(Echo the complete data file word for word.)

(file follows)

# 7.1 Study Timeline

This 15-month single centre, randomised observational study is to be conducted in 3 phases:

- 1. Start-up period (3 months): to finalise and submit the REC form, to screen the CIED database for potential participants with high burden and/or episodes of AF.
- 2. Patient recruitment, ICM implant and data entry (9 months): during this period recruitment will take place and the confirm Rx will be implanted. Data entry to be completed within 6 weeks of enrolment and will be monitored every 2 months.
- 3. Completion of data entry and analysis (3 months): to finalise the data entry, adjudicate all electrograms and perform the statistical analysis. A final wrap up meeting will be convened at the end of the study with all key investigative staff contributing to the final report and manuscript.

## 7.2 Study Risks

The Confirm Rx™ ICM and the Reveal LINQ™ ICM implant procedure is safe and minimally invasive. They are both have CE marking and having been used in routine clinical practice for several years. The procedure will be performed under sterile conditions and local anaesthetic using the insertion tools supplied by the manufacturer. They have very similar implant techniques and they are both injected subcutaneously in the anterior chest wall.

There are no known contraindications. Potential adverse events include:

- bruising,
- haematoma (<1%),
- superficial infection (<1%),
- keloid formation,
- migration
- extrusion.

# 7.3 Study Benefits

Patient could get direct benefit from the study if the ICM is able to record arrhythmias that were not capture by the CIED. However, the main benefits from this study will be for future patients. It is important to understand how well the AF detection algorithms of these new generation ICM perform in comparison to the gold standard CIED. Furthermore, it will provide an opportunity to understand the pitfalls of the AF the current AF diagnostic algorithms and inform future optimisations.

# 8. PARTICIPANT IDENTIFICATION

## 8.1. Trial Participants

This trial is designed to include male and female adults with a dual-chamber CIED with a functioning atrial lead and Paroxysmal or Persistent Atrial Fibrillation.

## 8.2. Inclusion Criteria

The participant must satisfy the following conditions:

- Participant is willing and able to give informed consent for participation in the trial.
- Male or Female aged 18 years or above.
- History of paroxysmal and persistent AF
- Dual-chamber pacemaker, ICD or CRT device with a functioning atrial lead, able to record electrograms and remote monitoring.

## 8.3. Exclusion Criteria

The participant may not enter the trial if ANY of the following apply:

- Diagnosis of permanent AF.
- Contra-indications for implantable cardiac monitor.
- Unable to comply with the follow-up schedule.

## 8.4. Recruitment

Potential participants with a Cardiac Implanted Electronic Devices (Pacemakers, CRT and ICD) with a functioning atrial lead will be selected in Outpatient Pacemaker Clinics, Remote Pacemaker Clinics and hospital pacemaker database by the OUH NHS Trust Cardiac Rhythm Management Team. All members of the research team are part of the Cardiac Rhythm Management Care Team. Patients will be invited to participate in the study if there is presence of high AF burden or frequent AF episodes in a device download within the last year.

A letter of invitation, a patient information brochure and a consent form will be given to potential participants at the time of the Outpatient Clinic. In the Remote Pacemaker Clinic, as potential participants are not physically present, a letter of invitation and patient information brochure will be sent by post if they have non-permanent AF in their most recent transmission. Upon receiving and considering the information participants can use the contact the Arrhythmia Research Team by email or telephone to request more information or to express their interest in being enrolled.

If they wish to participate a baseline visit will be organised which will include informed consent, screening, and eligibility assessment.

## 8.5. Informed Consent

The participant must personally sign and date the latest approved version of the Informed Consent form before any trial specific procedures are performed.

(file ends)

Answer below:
# 7.1 Study Timeline

This 15-month single centre, randomised observational study is to be conducted in 3 phases:

- 1. Start-up period (3 months): to finalise and submit the REC form, to screen the CIED database for potential participants with high burden and/or episodes of AF.
- 2. Patient recruitment, ICM implant and data entry (9 months): during this period recruitment will take place and the confirm Rx will be implanted. Data entry to be completed within 6 weeks of enrolment and will be monitored every 2 months.
- 3. Completion of data entry and analysis (3 months): to finalise the data entry, adjudicate all electrograms and perform the statistical analysis. A final wrap up meeting will be convened at the end of the study with all key investigative staff contributing to the final report and manuscript.

## 7.2 Study Risks

The Confirm Rx™ ICM and the Reveal LINQ™ ICM implant procedure is safe and minimally invasive. They are both have CE marking and having been used in routine clinical practice for several years. The procedure will be performed under sterile conditions and local anaesthetic using the insertion tools supplied by the manufacturer. They have very similar implant techniques and they are both injected subcutaneously in the anterior chest wall.

There are no known contraindications. Potential adverse events include:

- bruising,
- haematoma (<1%),
- superficial infection (<1%),
- keloid formation,
- migration
- extrusion.

# 7.3 Study Benefits

Patient could get direct benefit from the study if the ICM is able to record arrhythmias that were not capture by the CIED. However, the main benefits from this study will be for future patients. It is important to understand how well the AF detection algorithms of these new generation ICM perform in comparison to the gold standard CIED. Furthermore, it will provide an opportunity to understand the pitfalls of the AF the current AF diagnostic algorithms and inform future optimisations.

# 8. PARTICIPANT IDENTIFICATION

## 8.1. Trial Participants

This trial is designed to include male and female adults with a dual-chamber CIED with a functioning atrial lead and Paroxysmal or Persistent Atrial Fibrillation.

## 8.2. Inclusion Criteria

The participant must satisfy the following conditions:

- Participant is willing and able to give informed consent for participation in the trial.
- Male or Female aged 18 years or above.
- History of paroxysmal and persistent AF
- Dual-chamber pacemaker, ICD or CRT device with a functioning atrial lead, able to record electrograms and remote monitoring.

## 8.3. Exclusion Criteria

The participant may not enter the trial if ANY of the following apply:

- Diagnosis of permanent AF.
- Contra-indications for implantable cardiac monitor.
- Unable to comply with the follow-up schedule.

## 8.4. Recruitment

Potential participants with a Cardiac Implanted Electronic Devices (Pacemakers, CRT and ICD) with a functioning atrial lead will be selected in Outpatient Pacemaker Clinics, Remote Pacemaker Clinics and hospital pacemaker database by the OUH NHS Trust Cardiac Rhythm Management Team. All members of the research team are part of the Cardiac Rhythm Management Care Team. Patients will be invited to participate in the study if there is presence of high AF burden or frequent AF episodes in a device download within the last year.

A letter of invitation, a patient information brochure and a consent form will be given to potential participants at the time of the Outpatient Clinic. In the Remote Pacemaker Clinic, as potential participants are not physically present, a letter of invitation and patient information brochure will be sent by post if they have non-permanent AF in their most recent transmission. Upon receiving and considering the information participants can use the contact the Arrhythmia Research Team by email or telephone to request more information or to express their interest in being enrolled.

If they wish to participate a baseline visit will be organised which will include informed consent, screening, and eligibility assessment.

## 8.5. Informed Consent

The participant must personally sign and date the latest approved version of the Informed Consent form before any trial specific procedures are performed.